Camena, offspring of Jove, and the dear concern of Phoebus, why do fountains emerging from the shapeless sea, why do groves, and rivers rolling through low valleys, or lofty peaks impassable with rough slopes please you? The fact is these places are exposed to the uncertain heavens and by turns they stiffen with cold, and sag with heat: and winter lays waste to the unstable honours of spring. In these places there is no assembly of men, nor chambers hospitable to the Gods, nor places of safe-keeping for tender young girls. No, rather where walls built for men are thrust into the wide open air, and where harmony drives together citizens in one mind, these places, muses, should be despised by none of the Gods, and should be celebrated by your choirs: and really, country life should be put aside: urban living is more preferable to rural. Leave behind the weight rising from the twin peak of Parnassus, and the flowing waters which the hoof of the fleeing horse gave, a and the honour of the Aonian countryside, and the Pimplean woods b and now at last stand apart from the usual groves: Admittedly cities were previously unknown before the altars of the muses: now for the first time, Goddesses, they call you with good auspices into their temples from the high mountains. Rush down, your dark hair entangled with festal leaves, and singing sacred songs. This house, which invites you with friendly hospitality, should not be condemned, and is not unequal to your dignity. Is it pleasing to know the riches of the sacred temple, and the ministers of the altar? Not here, I confess, are foreign c rocks trodden beneath proud feet; pillars made from the marble of Paros d do not rise up; no Atlas props up its weight on his sloping neck; nor does glittering gold shine on panelled ceilings. Instead, here there is chaste faith, and breasts untouched by unspeakable outrages, e and youths who should be mixed with the choir of the heaven-dwellers, who keep themselves busy with sharp intellect in the sweet arts of the muses: and bring forth the tones of their thankful voices. Such soft tones the Sirens did not fashion in the Sicilian sea, [p351] nor he who held off the kingdoms of Pluto with his pipes, f nor he who was first able to lift up the rocks leaping against the highest walls of the Thebans. g And if one day you were to tire of living through barren years without offspring, you need not always be wearied by the bachelor life. Here will come a family, joyful with jokes and charming in countenance, and not to be denied by a taciturn band of girls: they would neither instigate violence, nor when tempted decline to pluck bejewelled flowers from the lap of a virgin. This, then, muses, is what the rarest piety of our ages has placed in shrines in your name, nor are they wanting in their own treasures. Enter, holding arms interlinked and gleaming legs moving to the beat, and fix your seats in this shrine, after embracing your young worshipper with a great deal of love. Yet you, o honour of heaven, offsping of Leto, h are famous in both kinds of character, and powerful in both: if the rank and file of our army deserved well from you, if our juvenile mob enters upon labours pleasing to you: be, as one, gentle with them. Nor will the imperfect furniture impede your divine presence from coming under rough roofs. Here, in this place repose will rejoice to bring forth powerful mysteries for as many of you as pass over to the human world: be pre-eminent in this place forever, in happy spirit. He who loves to soothe his ears with soft music, or he who longs to fashion difficult song for music, let the former worship at your temples, and the latter venerate your divine presence. And henceforth let the age of time to come acknowledge that Phoebus, and the Muses, and Phoebus' sister, in harmonious peace, live contentedly under your august roofs, and henceforth let them rule the world with better governance.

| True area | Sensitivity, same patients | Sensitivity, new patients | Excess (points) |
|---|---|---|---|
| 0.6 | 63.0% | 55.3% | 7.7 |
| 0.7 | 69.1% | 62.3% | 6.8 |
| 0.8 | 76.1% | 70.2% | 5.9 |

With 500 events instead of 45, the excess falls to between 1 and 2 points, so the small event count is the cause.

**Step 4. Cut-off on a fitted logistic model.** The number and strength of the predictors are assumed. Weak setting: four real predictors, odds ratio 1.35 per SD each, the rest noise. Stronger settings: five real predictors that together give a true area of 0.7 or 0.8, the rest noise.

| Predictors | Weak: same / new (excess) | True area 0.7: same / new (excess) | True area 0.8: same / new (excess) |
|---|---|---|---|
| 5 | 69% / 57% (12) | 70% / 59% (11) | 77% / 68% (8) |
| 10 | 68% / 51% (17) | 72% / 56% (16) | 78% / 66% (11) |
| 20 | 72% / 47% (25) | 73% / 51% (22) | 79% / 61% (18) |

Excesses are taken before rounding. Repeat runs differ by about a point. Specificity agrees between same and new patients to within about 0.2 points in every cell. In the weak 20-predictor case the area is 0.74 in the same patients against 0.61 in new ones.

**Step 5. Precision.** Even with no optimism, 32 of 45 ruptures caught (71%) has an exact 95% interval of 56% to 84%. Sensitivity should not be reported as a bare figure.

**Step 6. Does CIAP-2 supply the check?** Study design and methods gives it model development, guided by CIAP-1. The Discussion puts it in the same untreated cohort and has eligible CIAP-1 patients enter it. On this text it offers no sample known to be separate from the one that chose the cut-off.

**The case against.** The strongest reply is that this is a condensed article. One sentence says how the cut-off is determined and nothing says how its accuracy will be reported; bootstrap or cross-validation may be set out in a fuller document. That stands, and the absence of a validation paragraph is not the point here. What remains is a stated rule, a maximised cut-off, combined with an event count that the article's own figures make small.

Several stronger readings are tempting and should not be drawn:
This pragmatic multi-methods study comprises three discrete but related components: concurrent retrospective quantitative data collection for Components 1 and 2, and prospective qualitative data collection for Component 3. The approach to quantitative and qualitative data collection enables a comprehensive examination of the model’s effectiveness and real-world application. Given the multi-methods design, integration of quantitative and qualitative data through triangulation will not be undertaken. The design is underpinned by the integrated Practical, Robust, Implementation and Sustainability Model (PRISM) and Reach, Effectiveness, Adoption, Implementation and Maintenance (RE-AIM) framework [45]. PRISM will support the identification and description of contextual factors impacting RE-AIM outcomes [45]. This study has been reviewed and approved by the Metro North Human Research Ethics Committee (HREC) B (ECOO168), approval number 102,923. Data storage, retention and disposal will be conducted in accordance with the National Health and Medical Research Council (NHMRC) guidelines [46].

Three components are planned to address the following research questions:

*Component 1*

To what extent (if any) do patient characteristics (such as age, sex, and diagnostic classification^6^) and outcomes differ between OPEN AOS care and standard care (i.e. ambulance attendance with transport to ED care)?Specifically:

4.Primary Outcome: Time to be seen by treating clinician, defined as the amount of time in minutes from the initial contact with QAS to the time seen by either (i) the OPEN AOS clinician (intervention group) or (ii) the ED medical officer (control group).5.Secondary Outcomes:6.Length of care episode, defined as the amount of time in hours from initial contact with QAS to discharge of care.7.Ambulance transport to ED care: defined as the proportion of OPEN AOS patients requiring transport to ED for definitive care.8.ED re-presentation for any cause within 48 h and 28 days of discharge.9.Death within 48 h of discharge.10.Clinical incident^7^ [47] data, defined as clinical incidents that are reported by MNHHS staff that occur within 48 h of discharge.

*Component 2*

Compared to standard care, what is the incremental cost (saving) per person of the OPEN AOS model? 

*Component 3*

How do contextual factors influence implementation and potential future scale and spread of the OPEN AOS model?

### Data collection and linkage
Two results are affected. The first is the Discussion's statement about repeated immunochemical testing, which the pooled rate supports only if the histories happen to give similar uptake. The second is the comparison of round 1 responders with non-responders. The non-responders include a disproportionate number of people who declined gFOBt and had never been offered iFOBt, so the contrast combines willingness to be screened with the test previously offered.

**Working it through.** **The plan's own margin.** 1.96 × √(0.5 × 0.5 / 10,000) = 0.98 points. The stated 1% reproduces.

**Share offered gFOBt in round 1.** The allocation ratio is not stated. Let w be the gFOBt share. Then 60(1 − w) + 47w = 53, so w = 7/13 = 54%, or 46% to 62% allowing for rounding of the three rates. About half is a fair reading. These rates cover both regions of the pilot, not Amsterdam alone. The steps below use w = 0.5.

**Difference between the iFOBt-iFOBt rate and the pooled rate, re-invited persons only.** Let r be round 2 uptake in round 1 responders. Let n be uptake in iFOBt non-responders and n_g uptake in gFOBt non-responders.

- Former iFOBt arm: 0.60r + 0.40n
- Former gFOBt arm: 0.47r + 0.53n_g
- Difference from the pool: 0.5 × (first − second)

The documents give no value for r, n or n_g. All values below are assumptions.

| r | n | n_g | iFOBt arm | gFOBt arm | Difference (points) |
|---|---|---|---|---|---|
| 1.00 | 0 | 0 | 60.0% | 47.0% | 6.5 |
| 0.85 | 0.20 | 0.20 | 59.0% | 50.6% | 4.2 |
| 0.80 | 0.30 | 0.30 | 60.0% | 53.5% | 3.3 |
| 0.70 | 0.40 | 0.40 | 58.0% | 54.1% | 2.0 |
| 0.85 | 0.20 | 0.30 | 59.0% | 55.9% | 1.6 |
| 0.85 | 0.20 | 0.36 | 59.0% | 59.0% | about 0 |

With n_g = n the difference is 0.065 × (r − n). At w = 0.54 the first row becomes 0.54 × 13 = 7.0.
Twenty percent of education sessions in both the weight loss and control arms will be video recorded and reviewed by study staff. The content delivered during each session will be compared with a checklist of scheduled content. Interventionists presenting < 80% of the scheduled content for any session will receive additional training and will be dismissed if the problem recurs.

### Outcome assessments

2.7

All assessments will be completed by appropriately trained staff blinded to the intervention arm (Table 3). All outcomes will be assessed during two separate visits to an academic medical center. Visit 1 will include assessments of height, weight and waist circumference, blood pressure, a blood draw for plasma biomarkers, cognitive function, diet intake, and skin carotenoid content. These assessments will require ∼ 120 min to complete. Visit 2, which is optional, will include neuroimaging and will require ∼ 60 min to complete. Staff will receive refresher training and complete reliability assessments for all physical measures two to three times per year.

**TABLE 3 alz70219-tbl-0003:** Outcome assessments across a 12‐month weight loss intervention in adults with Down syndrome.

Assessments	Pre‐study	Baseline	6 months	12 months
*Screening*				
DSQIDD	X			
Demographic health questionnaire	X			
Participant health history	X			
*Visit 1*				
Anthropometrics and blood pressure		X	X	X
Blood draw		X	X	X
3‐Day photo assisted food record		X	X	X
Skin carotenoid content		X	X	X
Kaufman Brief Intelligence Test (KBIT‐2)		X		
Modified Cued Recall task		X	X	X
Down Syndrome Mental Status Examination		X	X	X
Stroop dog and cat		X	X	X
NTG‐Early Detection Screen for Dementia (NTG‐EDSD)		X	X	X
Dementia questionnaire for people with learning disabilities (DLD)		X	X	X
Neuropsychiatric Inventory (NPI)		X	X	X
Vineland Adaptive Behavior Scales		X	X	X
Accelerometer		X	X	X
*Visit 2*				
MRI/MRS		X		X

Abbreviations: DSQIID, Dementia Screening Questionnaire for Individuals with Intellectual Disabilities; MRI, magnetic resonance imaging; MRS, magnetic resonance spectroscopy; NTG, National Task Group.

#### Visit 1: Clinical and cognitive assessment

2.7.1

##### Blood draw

1: Statius, Silvae I.2.155